Government looking at reforms to address ‘phoenixing’ – October 2017
The Productivity Commission has published a consultation paper for its inquiry into “phoenixing” – the practice of stripping and transferring assets from one company to another to avoid paying liabilities.
In a foreword to the paper, the Minister for Revenue and Financial Services, Kelly O’Dwyer, says phoenixing hurts all Australians, including employees, creditors, competing businesses and taxpayers, and has been a problem for successive governments over many decades.
“Phoenixing has a significant financial impact,” she says. “In 2012, the Fair Work Ombudsman and consultants PwC estimated the cost of phoenixing to the Australian economy to be as high as $3.2 billion annually.
“It also undermines confidence in the corporate and insolvency sectors and the broader economy.
“Companies fail for many different reasons, and it can be difficult to distinguish between those who are engaging in illegal phoenix activity and those who are simply involved in a failed company.
“We are committed to helping honest and diligent entrepreneurs who drive Australia’s productivity, but we won’t tolerate those who misuse the corporate form, to defeat creditors and rip off all Australians.
“Phoenixing behaviour is becoming increasingly sophisticated and difficult to detect and deter within the existing legal and regulatory framework.
“To address this, the Government is consulting on options for implementing a range of measures to deter and disrupt the core behaviours of phoenix operators, including non-directors such as facilitators and advisers.
“These are based on the recommendations of the Government’s Phoenix Taskforce. “The Government recognises the need for carefully targeted reforms which minimise any impact on legitimate business activities and honest business restructuring.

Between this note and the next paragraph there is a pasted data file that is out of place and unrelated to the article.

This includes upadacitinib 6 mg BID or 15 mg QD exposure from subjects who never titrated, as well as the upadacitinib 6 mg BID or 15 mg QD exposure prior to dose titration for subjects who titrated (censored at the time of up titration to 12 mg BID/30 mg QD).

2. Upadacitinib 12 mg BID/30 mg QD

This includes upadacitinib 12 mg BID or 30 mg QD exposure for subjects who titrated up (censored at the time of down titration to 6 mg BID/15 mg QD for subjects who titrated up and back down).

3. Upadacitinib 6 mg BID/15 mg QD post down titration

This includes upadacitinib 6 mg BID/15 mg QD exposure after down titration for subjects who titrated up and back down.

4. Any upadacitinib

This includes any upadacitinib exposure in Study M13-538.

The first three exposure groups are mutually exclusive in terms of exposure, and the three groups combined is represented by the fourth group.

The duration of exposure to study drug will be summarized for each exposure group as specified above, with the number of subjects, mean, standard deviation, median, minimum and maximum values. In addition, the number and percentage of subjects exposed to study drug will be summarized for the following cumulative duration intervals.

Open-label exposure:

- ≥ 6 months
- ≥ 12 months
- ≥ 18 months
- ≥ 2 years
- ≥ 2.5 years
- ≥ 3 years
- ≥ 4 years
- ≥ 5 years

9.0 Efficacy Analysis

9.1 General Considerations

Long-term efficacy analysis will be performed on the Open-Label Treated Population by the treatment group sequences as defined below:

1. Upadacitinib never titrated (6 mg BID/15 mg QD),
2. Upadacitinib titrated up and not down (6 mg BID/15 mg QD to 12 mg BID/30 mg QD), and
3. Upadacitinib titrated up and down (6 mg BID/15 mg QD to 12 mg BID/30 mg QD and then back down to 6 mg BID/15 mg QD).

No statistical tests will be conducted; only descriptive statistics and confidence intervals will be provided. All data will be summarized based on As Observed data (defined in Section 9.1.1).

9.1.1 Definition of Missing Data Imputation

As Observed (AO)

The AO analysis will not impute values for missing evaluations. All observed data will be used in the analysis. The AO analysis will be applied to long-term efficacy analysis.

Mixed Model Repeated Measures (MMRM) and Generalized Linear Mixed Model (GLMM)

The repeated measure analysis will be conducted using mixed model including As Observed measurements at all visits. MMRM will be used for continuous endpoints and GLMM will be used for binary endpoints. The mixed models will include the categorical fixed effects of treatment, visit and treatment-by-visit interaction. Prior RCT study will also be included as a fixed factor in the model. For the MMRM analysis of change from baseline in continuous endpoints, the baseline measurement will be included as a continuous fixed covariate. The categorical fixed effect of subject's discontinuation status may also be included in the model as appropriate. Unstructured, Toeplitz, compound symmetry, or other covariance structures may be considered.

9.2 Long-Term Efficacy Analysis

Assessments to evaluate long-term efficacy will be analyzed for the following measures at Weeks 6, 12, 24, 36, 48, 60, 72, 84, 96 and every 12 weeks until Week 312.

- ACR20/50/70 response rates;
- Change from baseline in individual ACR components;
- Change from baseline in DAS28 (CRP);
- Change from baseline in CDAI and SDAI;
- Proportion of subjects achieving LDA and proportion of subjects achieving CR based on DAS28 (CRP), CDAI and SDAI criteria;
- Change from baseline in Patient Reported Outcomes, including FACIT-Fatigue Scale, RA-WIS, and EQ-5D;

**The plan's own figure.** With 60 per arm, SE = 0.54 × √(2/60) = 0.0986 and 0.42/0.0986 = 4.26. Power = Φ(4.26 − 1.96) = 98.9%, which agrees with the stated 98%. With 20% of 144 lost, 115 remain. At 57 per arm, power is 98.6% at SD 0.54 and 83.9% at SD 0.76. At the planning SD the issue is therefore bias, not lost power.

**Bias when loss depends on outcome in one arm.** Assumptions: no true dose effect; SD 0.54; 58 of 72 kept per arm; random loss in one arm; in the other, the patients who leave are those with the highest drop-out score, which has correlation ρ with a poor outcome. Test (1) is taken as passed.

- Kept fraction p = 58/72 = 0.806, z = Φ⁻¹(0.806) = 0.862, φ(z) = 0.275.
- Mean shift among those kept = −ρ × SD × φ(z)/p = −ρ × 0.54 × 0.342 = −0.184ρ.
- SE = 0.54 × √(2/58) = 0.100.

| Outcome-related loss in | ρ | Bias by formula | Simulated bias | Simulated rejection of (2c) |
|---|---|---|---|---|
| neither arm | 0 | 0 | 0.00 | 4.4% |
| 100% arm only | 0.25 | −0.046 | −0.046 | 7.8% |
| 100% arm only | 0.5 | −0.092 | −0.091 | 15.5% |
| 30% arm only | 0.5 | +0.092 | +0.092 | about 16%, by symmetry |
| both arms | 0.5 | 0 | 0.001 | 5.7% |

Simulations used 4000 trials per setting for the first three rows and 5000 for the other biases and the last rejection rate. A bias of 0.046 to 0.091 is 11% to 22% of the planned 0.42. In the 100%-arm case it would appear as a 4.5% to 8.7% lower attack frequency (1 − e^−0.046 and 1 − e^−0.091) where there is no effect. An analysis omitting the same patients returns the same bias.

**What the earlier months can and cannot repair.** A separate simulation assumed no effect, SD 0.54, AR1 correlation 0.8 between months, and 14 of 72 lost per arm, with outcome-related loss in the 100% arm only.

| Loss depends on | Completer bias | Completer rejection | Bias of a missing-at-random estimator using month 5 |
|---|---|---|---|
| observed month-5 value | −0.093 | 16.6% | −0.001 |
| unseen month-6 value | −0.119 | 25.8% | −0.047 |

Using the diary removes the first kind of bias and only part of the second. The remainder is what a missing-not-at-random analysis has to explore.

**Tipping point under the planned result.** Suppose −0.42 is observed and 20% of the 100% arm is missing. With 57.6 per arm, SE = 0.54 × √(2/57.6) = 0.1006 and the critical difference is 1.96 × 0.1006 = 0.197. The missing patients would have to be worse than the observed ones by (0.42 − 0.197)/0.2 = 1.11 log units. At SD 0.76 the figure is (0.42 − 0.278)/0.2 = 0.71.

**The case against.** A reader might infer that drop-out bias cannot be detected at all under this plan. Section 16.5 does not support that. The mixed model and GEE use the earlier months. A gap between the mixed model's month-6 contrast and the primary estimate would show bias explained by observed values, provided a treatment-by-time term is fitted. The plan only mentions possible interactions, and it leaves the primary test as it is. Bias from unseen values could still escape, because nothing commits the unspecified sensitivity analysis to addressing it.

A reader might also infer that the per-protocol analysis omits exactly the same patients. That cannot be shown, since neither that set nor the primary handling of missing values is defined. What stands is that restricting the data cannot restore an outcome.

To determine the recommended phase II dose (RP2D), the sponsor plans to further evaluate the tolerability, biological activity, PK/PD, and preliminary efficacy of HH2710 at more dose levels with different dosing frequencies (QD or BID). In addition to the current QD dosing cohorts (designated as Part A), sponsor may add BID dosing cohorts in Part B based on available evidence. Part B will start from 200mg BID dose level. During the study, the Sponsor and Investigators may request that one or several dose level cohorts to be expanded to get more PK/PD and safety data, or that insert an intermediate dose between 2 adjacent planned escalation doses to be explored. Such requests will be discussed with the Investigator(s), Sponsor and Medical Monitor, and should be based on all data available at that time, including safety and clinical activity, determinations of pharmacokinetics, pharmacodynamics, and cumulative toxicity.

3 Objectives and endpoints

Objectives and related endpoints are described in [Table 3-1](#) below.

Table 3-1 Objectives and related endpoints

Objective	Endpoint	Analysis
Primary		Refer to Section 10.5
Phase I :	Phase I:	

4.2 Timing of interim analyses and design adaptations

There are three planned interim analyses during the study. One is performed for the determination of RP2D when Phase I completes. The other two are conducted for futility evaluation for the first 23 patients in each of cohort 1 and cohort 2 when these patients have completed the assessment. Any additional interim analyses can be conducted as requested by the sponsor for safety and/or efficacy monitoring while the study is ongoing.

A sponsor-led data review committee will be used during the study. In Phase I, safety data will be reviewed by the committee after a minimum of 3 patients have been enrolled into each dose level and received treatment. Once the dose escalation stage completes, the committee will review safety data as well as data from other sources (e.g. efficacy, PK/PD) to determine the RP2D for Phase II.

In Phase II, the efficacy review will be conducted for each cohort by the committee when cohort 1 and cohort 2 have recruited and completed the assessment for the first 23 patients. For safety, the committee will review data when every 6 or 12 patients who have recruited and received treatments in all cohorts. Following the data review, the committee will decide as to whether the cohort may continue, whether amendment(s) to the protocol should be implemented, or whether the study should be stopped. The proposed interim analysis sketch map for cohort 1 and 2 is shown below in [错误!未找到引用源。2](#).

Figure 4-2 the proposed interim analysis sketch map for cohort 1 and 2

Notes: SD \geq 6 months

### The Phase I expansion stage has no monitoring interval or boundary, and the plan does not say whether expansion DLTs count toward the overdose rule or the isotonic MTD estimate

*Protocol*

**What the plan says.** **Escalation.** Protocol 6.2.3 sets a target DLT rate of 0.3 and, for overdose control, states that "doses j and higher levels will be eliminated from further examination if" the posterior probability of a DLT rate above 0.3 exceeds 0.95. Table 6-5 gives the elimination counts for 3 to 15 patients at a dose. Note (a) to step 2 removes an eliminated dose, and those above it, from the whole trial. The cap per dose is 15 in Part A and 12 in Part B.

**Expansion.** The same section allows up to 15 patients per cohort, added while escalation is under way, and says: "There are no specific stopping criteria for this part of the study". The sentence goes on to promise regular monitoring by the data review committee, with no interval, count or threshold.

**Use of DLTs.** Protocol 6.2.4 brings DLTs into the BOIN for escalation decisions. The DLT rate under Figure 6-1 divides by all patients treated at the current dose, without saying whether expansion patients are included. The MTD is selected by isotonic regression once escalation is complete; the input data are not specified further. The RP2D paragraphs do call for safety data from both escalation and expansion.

“These reforms will complement other Government action we have already taken, including:
- instituting the Phoenix, Black Economy and Serious Financial Crime Taskforces;
- strengthening disciplinary rules for insolvency practitioners;
- legislating to improve information sharing between key regulatory agencies;
- reviewing and enhancing ASIC’s powers and enforcement tools;
- consulting on law reform initiatives to curb the excessive drain on the taxpayer funded Fair Entitlement Guarantee scheme, which covers employees’ entitlements left outstanding as a result of failed business enterprises;
- improving the collection of GST on new residential premises and residential subdivision transactions from 1 July 2018;
- phasing in near real-time reporting by employers of payroll and superannuation information to the ATO through the single touch payroll reporting framework, giving the ATO improved visibility over employers’ compliance with their tax obligations including the superannuation guarantee;
- consulting on a register of beneficial ownership for companies, to be made available to key regulators for enforcement purposes; and
- developing and improving legislation to encourage and protect whistleblowers.
“As part of its anti-phoenixing agenda, the Government is engaging with key stakeholders on the introduction of a Director Identification Number (DIN). A DIN will allow enforcement agencies to verify and track the current and historical relationships between directors and the entities they are associated with.”
She said the Government was seeking views on the options for law reform outlined in the consultation paper. The period for comment ends 27 October.